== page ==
Starring: Steven Kaplan, Alia Shawkat
Writer/Director: Brian Hecker

The Plot

Source: IMDB.com

While Danny's father and mother independently search for love, Danny is on his own desperate quest to find a prom date. Danny's search becomes progressively more pathetic once he and his family learn that Bart, the school's biggest dweeb, not only secured a date for the prom, but got a hotel room as well.

The Review

Even as I get burned over and over again, I cannot resist a high school teen movie. I don't know what it is, but even though I have sat through some absolute crap, I keep coming back. Could be that I'm nostalgic, could be that I'm absolutely creepy. Either way, here's my second teen movie review since I started the site a month ago: Bart Got a Room.

This is more of my taste: it's about a nerd named Danny Stein (can you get more generic Jew than that?) who attempts to get a hot date to his senior prom and avoid being known as the biggest loser in school. His quest goes from a sophomore who sees him as a brother, to a slutty friend of a friend, to an Oriental girl with a very traditional family, to even a hooker. All the while, his best friend since diapers Camille (Alia Shawkat) is waiting for him to ask her. While this is going on, his divorced parents Ernie (William H. Macy) and Beth (Cheryl Hines) try to move on in their love lives, which affects Danny too, but not nearly as much as you would expect an independent movie like this would show.

Steven Kaplan, who plays Danny, is supposed to be a nerd because he is a band geek and seemingly only has one friend. However, nothing about him really screamed nerdy to me. Sure, he plays trumpet, but I knew trumpet players who got laid all the time. He didn't seem overly shy or overly klutzy or any of the other staple nerd characteristics in film. Honestly, his whole nerdiness is supposed to come from his very Jewish face and Woody Allen-like neuroses, which he has, but Woody Allen he is not.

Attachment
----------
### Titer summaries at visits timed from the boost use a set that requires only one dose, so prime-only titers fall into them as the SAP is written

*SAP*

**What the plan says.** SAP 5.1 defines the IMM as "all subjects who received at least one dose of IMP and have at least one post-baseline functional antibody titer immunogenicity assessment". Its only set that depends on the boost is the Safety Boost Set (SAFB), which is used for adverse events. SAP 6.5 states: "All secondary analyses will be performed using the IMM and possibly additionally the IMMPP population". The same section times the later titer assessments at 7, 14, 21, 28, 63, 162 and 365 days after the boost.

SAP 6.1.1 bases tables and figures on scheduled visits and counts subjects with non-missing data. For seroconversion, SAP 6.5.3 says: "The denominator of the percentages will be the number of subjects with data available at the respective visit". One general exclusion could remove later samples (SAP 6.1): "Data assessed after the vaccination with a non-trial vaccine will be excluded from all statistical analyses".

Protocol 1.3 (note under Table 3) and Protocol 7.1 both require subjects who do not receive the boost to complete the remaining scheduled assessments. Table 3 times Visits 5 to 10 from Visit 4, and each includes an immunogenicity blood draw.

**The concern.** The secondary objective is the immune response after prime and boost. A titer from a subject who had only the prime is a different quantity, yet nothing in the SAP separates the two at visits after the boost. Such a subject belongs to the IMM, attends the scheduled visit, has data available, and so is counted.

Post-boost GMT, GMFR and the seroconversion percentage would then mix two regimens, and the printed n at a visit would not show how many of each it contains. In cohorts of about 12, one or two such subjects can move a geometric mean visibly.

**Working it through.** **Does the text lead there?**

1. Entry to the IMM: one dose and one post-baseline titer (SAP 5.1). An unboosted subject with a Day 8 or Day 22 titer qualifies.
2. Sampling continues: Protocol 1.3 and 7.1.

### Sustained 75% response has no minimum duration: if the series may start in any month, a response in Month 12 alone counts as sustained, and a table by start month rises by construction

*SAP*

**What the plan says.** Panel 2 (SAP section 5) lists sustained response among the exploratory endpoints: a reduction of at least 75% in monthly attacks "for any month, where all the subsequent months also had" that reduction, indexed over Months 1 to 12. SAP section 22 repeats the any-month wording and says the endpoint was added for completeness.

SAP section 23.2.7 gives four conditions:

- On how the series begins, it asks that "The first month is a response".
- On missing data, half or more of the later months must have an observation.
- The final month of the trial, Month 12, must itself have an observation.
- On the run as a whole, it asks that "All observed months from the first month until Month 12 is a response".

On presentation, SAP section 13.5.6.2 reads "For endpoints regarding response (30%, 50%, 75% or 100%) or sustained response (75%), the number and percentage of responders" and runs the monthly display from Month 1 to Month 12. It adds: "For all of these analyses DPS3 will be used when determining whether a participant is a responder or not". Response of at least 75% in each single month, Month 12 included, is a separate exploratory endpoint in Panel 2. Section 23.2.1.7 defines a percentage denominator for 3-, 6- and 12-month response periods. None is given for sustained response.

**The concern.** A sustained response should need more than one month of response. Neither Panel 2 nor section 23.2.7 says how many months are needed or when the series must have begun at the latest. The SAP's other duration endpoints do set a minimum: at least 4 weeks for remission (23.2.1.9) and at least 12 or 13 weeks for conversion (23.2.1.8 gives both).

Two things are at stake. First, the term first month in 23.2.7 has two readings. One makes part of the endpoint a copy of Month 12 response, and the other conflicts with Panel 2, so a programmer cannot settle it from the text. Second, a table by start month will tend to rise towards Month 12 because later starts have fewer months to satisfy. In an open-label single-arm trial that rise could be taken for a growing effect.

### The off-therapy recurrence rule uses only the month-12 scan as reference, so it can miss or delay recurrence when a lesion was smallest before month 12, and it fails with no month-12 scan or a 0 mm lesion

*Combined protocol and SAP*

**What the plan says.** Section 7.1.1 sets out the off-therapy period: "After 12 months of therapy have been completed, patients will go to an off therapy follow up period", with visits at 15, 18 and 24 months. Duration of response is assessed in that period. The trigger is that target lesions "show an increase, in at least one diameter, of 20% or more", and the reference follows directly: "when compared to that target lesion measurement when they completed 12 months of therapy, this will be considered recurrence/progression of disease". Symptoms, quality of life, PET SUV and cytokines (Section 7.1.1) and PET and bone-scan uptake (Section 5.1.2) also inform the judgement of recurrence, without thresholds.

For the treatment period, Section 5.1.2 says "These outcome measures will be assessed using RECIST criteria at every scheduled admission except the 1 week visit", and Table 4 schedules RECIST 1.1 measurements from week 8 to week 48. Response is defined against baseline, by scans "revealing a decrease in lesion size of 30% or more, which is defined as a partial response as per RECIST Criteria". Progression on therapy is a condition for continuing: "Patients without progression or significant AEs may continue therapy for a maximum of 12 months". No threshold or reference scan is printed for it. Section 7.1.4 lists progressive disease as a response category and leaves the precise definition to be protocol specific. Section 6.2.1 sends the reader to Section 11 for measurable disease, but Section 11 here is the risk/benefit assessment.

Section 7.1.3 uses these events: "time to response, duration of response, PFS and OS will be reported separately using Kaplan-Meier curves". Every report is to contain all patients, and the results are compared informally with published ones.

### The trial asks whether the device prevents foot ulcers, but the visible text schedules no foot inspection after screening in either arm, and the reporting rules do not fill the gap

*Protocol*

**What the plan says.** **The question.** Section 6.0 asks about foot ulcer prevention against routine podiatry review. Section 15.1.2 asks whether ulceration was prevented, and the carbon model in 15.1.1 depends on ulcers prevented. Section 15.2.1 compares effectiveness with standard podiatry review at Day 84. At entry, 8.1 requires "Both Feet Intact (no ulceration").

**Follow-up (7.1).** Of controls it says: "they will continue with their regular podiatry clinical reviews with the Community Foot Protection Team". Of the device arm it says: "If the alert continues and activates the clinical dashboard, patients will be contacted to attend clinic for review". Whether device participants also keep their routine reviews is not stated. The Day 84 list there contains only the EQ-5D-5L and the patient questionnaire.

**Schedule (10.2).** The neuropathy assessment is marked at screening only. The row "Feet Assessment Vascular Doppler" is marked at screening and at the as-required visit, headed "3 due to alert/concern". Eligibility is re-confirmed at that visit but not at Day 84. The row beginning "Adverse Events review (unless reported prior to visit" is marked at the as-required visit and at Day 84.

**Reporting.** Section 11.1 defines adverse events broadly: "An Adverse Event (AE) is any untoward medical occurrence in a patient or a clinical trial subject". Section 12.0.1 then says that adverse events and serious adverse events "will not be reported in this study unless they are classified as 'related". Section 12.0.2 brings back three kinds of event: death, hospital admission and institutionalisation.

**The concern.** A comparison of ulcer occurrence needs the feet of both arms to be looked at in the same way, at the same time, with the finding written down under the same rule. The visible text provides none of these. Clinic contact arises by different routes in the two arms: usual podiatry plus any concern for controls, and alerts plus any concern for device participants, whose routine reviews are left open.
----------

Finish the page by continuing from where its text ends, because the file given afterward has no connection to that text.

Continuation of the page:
Alia Shawkat is going to forever be Maebe Funke, which is sad, because she did really well as Danny's best friend Camille. She wasn't anything like her Arrested Development character, being more shy and more button downed and more...man I hate saying this, but Jewish. Either way, she shows signs of acting chops and in theory, could do big things in the future...should her freckles disappear.

William H. Macy as Danny's father Ernie is the scene stealer in the film. Ernie is a horndog desperate to get laid and puts his own failures onto his son Danny, trying to get him to succeed where he couldn't. The few funny moments in the film belonged to him, and if you want to see a good performance from his this year, rent this instead of Shorts. Actually, do ANYTHING except watch Shorts.

The movie only runs 72 minutes long, but it accomplishes what it needs to accomplish and did not feel drawn out like many movies do. However, the ending itself felt rushed and forced and didn't leave me with a good taste in my mouth. Too many questions up in the air, and (SPOILER ALERT!) he goes through all this trouble to go to the prom and just stops caring that quick, going to a bar mitzvah instead held at the same hotel. Yeah. Okay.

If you have Netflix and need to fill your queue, you could do a lot worse than this. It's a quick diversion with a decent cast and some funny lines and parts. However, if you are anti-Semetic or can't stand Jewish stereotypes, I wouldn't touch this film.


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